Answering reference questions about Elvis sightings, of course, is not a big deal. Finding credible and appropriate sources is. Books have been traditionally the most widely accepted reference sources for reliable facts. Encyclopedias, almanacs, fact books and dictionaries have made it to the open access Web at an impressive pace, but there is a big lacunae in certain categories, such as the social sciences, when it comes to traditional ready reference sources.
Digitizing and making full-text searchable tens of thousands of non-fiction books in all disciplines — memoirs, travel guides and traditional ready-reference books — not available online, especially without subscription, is very relevant for digital ready-reference.
It makes many genres of books ready-reference tools that were never considered as such because you could not instantly locate tidbits or passages of information about concepts, events, people, locations, procedures, treatments, customs and practices, even if the books had informative titles and good indexes.
The traditional ready-reference sources digitized by Amazon are particularly relevant if you take the time to explore which encyclopedias and dictionaries are available as searchable books and not available free of charge on the Web.
One of the words that I use in testing dictionaries and encyclopedias is umra, the small pilgrimage. Many of these digital ready-reference resources do not provide even a short definition, let alone an article. A quick search in Amazon Power search mode yielded 100 results (some of them were different editions of the same work) and most of them were searchable books. A few of them were irrelevant (because umra turned out to be someone's first name, the name of a geographic location or an acronym), but most of them were useful and informative. Often, the excerpts were sufficient, but if they were not then the passage on the page was only a click away. The good news is that after some experiencing and learning about the best sources in a discipline, it is possible to limit the search to specific books or genres, although such operations are not always perfect and Amazon does not endorse, let alone advocate, it.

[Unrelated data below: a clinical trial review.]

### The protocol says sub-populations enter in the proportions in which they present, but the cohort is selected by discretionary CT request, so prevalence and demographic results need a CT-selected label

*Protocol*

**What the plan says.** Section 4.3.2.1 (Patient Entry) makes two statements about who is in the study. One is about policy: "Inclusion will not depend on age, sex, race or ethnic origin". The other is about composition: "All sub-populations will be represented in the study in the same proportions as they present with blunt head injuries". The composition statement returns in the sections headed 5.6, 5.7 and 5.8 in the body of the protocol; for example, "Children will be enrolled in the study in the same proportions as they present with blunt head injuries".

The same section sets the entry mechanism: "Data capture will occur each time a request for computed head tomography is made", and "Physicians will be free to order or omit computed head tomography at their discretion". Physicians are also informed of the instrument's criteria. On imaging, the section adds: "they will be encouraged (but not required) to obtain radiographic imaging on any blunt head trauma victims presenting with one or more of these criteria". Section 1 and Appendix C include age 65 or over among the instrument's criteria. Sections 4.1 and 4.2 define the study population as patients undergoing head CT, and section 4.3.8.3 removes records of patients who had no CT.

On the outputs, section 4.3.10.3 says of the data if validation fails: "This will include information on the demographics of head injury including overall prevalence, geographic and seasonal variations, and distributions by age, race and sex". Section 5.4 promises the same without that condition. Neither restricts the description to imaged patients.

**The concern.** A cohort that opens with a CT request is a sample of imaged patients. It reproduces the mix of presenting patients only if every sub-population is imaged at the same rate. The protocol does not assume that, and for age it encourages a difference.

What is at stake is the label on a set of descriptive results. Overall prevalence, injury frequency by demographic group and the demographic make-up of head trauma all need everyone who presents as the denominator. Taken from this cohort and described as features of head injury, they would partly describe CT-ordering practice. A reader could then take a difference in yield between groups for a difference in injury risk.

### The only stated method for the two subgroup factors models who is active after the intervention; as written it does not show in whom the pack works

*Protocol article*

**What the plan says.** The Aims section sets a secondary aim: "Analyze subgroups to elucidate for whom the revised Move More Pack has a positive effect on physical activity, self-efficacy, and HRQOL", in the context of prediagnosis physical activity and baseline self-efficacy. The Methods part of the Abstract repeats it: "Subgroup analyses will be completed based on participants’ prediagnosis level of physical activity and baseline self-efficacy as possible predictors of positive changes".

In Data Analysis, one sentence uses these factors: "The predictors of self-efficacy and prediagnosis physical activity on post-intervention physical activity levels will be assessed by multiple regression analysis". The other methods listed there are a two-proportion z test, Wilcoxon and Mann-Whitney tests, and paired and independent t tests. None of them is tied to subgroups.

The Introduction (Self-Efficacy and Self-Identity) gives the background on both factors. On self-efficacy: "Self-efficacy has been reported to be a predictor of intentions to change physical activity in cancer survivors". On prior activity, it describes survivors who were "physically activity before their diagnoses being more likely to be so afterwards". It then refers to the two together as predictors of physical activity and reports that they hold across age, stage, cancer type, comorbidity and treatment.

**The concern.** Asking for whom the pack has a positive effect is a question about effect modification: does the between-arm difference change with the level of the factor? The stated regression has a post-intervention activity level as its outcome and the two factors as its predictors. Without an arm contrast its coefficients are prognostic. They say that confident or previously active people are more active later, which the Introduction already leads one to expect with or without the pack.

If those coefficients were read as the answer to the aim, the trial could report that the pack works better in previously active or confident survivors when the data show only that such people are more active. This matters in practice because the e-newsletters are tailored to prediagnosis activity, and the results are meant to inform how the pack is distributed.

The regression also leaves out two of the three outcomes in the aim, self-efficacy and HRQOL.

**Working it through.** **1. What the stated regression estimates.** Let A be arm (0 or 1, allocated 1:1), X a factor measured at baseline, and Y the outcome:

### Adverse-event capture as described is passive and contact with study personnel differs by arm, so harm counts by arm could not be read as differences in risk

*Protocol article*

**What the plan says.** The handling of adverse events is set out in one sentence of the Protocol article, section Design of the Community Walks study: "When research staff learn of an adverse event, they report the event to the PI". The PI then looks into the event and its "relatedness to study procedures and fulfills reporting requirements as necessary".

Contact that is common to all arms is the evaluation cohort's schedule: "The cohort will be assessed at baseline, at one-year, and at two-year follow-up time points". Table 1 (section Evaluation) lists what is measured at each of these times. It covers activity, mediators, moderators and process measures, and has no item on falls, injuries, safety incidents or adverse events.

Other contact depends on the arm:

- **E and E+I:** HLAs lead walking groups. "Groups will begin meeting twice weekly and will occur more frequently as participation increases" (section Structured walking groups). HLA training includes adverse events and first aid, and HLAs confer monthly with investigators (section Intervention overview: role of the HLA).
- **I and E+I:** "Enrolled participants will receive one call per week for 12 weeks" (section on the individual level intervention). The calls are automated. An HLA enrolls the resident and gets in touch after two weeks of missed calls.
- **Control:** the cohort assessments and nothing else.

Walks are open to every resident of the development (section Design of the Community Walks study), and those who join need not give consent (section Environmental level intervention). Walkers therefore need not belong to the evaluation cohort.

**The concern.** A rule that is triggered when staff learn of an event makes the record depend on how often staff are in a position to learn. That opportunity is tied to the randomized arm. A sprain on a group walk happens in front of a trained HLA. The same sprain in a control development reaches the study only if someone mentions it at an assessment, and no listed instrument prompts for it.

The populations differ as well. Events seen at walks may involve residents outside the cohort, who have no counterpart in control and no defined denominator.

The interface is appealing and there is no need for a help file for navigation and simple searching (nevertheless, there is a good help file). You should be able to do exact phrase searching by using quotation marks around your words, such as "beach park," but it does not always guarantee that the first word will be followed by the second word on the target page. Sometimes the words were apart and not in the specified order. Space between words is treated like an AND operator, i.e. "beach AND park," yielding more results that are not necessarily relevant, although Amazon does a pretty good job in ranking results by relevance.
Advanced searching is offered via a structured, field-specific template. One oddity was that the software could not find anything for my search with Budapest in the title and Dorling-Kindersley as the publisher (either with or without the hyphen), even though there are two matching records, one for the out-of-print, and another for the upcoming edition of the Eyewitness Travel Guide.
The Power Search mode was enhanced, and the most important feature is the keywords prefix. Why? Because if you want to limit your search to an encyclopedia or a dictionary when looking for a good article or definition from a well-known, widely respected traditional ready-reference source, you can enter a query and specify your term with the keywords prefix along with the word "encyclopedia" or "dictionary" in the title, such as "title: encyclopedia AND kw: psychosurgery."